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Top Tips Assessment

  • Small children often don’t verbalise that they are in pain even when joints look swollen. Check for other signs of discomfort (e.g., withdrawal of a limb, not using a limb or being upset or irritable).
  • Joints that are inflamed or swollen or damaged in some way, can make movement difficult. Watching and observing how the child moves as they play can help to identify if their joint movements look normal or not.
  • It is important to ask parents about any injury or trauma. Remember that minor trauma is common and may not be related to, or explain, the joint problem. Always consider the possibility of non-accidental injury.
  • Be aware of normal development and major motor milestones. Enquire about change – has there been any regression or is there delay?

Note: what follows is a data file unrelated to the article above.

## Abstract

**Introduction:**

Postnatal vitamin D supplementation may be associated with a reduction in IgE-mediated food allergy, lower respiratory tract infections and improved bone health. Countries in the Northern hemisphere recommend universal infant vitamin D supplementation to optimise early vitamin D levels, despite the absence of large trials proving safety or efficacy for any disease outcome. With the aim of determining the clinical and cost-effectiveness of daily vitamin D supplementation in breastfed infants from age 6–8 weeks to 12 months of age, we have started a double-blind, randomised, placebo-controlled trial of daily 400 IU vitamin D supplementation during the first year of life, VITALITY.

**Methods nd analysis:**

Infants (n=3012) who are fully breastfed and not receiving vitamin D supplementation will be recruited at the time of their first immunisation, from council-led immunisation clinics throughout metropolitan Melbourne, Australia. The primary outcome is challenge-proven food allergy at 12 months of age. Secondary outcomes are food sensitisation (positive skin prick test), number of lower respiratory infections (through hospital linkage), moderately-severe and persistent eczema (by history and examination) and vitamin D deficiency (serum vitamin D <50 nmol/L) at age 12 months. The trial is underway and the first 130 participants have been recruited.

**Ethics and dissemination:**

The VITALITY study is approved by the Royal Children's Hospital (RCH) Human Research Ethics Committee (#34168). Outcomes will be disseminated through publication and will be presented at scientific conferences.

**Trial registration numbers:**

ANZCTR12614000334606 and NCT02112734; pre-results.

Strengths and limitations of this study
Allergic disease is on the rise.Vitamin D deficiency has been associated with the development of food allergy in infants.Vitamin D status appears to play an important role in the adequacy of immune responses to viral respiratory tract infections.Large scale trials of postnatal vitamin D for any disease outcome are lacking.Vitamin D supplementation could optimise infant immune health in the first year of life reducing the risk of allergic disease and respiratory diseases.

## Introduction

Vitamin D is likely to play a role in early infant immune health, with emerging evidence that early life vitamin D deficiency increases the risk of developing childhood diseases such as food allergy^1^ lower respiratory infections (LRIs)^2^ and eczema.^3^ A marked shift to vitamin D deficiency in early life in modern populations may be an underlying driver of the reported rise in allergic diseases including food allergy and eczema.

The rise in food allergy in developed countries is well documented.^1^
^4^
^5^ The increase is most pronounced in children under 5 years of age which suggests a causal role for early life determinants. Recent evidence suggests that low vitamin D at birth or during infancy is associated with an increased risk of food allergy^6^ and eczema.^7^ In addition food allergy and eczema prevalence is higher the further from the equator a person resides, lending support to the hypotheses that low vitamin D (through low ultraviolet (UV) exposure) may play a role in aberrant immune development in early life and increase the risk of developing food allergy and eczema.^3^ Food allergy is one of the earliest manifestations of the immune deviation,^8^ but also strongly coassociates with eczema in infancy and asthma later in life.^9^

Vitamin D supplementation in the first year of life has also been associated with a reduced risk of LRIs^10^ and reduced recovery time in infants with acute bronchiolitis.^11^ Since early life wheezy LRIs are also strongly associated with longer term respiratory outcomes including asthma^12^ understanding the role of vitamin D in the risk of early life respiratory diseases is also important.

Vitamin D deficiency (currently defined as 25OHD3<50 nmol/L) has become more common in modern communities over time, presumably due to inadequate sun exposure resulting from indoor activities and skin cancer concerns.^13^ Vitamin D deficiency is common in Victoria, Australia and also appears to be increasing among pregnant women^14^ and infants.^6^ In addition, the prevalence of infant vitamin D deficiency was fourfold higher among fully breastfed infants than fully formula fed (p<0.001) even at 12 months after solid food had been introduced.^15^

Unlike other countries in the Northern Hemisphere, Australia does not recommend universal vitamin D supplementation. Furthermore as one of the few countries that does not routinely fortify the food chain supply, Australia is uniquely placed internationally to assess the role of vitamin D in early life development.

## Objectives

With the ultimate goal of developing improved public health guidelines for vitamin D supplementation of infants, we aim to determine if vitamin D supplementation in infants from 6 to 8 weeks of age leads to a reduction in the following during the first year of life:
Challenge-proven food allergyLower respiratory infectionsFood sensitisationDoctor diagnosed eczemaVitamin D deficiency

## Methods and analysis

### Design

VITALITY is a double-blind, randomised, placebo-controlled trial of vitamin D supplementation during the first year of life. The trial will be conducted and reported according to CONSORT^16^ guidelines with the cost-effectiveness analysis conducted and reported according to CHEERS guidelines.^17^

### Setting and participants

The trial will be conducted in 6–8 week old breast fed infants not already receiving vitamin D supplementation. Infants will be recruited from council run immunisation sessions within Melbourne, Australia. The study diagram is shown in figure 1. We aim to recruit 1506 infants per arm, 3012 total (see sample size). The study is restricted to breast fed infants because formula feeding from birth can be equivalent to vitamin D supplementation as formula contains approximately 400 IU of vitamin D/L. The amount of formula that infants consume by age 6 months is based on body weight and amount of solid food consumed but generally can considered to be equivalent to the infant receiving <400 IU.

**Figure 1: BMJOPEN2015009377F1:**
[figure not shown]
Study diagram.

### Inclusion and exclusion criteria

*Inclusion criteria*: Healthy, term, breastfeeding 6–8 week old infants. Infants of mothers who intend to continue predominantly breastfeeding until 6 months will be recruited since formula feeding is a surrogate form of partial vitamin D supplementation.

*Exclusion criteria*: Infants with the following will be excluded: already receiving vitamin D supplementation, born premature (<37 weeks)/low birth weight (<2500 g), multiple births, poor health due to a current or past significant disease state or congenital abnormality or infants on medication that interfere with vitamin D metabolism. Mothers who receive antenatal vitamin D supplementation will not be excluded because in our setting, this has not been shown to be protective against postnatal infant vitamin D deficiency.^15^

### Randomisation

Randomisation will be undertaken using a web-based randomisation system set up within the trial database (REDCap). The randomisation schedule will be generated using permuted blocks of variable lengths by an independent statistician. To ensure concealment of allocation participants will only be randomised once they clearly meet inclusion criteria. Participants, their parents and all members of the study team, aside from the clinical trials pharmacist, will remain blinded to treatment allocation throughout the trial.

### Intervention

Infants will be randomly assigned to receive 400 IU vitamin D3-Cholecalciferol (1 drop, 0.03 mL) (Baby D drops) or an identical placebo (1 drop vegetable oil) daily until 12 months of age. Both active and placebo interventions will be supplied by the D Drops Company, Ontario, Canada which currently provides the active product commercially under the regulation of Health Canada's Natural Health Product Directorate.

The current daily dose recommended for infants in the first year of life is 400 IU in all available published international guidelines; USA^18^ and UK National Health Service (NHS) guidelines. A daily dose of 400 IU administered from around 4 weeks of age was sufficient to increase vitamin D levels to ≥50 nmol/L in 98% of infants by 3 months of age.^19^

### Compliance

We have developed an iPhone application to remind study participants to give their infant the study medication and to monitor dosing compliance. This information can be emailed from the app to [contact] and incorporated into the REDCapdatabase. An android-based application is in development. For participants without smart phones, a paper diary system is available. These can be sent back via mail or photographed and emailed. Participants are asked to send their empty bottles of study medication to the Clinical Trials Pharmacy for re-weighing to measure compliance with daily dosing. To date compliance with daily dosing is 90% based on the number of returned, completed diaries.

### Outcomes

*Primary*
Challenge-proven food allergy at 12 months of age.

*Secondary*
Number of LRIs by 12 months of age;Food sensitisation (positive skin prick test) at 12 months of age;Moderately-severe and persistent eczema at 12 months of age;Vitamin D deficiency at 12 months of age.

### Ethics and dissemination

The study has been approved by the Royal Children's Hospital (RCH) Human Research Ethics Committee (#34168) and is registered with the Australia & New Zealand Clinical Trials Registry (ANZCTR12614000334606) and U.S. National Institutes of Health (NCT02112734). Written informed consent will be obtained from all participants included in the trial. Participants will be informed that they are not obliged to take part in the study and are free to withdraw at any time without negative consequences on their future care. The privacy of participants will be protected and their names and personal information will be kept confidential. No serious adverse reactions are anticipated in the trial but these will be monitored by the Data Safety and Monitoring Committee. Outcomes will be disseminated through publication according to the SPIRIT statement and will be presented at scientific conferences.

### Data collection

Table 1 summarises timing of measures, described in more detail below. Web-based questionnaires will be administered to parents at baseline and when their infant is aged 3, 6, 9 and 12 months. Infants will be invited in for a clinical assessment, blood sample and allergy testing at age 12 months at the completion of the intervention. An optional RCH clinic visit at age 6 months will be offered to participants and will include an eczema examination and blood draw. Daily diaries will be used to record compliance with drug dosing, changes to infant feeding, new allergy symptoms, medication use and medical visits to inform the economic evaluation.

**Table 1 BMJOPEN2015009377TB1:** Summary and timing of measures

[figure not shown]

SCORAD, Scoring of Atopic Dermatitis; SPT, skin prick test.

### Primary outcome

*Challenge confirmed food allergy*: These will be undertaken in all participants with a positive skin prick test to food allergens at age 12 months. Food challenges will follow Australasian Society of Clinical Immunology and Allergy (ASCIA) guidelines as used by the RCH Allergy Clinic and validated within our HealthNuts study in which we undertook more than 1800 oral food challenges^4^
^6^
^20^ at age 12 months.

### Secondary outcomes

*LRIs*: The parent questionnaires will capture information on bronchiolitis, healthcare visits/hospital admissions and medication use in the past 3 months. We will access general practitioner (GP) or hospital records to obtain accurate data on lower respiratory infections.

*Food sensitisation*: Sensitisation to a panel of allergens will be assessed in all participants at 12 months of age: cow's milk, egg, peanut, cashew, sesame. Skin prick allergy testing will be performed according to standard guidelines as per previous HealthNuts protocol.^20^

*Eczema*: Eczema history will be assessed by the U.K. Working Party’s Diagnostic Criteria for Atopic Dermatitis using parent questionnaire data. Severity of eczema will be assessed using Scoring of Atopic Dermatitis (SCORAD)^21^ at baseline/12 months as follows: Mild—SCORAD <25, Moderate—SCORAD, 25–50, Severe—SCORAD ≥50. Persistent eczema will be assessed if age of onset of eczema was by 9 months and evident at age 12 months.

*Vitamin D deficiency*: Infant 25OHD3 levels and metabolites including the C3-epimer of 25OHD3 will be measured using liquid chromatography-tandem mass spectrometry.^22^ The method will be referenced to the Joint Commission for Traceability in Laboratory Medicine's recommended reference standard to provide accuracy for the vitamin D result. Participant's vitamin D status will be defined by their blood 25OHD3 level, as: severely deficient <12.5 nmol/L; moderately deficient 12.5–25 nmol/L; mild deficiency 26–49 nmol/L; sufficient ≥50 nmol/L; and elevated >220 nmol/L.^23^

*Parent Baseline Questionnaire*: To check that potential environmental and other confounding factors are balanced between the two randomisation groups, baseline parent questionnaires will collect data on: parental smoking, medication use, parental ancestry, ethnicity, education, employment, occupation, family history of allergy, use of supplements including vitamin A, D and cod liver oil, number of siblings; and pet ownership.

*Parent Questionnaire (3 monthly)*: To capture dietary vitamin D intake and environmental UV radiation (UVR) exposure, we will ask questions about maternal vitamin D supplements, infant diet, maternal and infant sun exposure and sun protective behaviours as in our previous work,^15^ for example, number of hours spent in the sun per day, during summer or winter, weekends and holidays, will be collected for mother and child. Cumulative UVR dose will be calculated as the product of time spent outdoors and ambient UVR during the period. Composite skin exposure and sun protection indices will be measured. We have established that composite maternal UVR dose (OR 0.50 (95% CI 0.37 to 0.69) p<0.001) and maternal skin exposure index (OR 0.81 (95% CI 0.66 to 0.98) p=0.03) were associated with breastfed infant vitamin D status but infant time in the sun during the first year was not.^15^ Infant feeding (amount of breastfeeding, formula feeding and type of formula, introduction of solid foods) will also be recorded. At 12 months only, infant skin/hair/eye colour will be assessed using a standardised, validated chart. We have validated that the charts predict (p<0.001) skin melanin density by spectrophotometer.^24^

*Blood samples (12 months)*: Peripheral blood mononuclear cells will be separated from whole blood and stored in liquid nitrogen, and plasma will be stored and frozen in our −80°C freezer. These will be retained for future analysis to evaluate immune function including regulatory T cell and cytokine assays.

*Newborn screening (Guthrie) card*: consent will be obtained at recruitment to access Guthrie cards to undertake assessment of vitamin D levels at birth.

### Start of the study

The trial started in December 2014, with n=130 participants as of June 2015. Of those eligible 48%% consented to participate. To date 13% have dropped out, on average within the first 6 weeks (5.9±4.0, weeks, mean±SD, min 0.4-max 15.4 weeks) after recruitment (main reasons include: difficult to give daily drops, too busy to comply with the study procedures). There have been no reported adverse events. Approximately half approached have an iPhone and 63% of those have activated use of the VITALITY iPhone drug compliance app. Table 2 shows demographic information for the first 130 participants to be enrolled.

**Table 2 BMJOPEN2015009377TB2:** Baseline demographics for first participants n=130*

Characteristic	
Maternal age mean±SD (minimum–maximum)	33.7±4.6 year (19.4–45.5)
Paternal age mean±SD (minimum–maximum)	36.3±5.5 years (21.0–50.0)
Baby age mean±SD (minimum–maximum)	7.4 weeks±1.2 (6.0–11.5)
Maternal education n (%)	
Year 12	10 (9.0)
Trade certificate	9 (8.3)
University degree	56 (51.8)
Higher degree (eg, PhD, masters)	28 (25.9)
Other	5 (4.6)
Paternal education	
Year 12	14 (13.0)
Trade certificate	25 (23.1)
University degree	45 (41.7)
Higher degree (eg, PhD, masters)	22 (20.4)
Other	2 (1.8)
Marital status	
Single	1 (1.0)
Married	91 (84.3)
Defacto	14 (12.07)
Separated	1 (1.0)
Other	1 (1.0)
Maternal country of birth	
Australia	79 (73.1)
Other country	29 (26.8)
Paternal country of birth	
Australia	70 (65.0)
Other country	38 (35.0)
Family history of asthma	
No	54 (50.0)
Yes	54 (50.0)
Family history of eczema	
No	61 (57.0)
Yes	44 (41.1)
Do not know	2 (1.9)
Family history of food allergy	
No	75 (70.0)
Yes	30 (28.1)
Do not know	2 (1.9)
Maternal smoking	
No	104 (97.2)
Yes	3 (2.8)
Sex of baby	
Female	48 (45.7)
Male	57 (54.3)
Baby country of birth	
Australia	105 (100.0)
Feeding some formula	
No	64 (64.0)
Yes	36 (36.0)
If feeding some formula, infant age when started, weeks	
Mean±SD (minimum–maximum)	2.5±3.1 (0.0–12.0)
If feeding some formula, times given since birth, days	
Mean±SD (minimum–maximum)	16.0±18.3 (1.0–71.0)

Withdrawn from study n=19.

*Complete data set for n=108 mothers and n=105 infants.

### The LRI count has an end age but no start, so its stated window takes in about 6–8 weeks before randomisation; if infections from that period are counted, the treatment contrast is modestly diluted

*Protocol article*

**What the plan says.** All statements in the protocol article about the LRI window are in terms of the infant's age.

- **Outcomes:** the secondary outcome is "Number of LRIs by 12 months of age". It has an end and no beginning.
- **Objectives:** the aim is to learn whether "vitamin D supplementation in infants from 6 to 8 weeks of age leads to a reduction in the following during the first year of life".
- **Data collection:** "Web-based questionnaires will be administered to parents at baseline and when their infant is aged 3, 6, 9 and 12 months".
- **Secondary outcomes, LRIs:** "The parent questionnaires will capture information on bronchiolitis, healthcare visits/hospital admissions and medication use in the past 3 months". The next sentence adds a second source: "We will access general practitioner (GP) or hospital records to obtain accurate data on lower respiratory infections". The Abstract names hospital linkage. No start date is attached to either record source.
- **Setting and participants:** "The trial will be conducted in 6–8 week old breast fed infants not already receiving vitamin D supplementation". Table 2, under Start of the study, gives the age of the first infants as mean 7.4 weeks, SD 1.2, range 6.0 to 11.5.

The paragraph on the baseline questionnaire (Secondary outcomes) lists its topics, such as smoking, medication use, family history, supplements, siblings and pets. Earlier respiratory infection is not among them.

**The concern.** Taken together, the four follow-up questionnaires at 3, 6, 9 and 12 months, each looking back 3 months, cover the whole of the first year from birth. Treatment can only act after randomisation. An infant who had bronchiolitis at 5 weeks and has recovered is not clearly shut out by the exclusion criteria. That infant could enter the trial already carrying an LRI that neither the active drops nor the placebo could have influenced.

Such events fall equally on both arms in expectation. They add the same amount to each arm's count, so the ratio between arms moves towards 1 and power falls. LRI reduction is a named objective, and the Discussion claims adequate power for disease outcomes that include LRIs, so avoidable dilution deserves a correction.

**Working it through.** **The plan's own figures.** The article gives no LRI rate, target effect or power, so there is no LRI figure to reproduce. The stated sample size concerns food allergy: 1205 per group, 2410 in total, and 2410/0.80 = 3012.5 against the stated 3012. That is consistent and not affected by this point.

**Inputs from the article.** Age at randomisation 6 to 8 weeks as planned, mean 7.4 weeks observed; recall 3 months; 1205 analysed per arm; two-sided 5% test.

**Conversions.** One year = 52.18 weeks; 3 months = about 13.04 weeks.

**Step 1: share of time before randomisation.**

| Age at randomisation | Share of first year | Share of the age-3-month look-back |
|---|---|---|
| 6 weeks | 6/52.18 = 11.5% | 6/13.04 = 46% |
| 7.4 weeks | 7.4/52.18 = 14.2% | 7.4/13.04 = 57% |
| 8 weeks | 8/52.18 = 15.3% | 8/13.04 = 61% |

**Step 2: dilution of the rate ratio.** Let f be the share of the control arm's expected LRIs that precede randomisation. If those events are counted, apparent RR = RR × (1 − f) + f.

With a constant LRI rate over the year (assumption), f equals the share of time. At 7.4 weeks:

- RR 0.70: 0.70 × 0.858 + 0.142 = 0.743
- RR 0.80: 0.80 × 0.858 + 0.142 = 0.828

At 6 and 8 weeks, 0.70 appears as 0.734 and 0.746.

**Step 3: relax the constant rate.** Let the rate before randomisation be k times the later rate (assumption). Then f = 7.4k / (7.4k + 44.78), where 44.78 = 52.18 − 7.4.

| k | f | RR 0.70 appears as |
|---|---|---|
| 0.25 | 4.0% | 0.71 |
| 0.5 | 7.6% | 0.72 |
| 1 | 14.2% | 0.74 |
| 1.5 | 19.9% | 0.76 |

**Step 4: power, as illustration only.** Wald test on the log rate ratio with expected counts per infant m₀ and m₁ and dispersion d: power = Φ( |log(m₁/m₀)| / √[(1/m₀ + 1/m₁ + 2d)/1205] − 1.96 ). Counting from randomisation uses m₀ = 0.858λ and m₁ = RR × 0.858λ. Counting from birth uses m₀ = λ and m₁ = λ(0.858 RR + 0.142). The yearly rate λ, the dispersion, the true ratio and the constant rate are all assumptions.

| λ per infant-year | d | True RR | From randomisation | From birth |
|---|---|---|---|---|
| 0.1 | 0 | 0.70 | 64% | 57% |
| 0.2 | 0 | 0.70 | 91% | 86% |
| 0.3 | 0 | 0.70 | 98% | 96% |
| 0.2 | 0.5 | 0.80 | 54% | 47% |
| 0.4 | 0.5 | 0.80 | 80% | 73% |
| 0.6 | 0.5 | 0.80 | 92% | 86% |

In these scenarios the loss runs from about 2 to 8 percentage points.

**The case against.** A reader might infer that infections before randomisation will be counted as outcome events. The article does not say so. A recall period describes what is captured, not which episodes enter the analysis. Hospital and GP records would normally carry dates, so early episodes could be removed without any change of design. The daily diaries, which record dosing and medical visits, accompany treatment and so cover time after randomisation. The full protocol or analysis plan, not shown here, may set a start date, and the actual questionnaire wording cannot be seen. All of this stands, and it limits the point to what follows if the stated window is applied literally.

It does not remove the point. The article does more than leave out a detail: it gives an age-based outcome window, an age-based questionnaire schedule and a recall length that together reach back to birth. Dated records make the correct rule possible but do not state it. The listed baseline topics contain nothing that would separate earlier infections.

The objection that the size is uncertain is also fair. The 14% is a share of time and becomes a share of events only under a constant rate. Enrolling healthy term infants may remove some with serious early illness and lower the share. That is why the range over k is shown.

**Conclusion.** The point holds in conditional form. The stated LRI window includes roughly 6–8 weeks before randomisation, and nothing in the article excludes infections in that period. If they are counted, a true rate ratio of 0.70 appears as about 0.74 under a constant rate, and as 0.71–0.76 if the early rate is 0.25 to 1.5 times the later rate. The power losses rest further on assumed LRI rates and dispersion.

• If a cannula or venepuncture is required assess the suitable site avoiding swollen or sore or restricted joints and handle carefully.
  • For children with chronic conditions, ‘poor or fussy eating’ is often common and may be associated with weight loss and poor growth.  It is important to record and monitor growth and development.
  • It is important to discuss school attendance and engagement in peer group activities as this can indicate the impact of symptoms and disease for the child and family.
  • If completing assessment with a young person allow the opportunity to talk to them alone without their parents – they may wish to talk to you.
  • Children and young people with chronic conditions also have generic health issues – these may impact management.
  • Children are different to adults and it is important to be aware of the differences – children’s arthritis is a different condition to adult arthritis.

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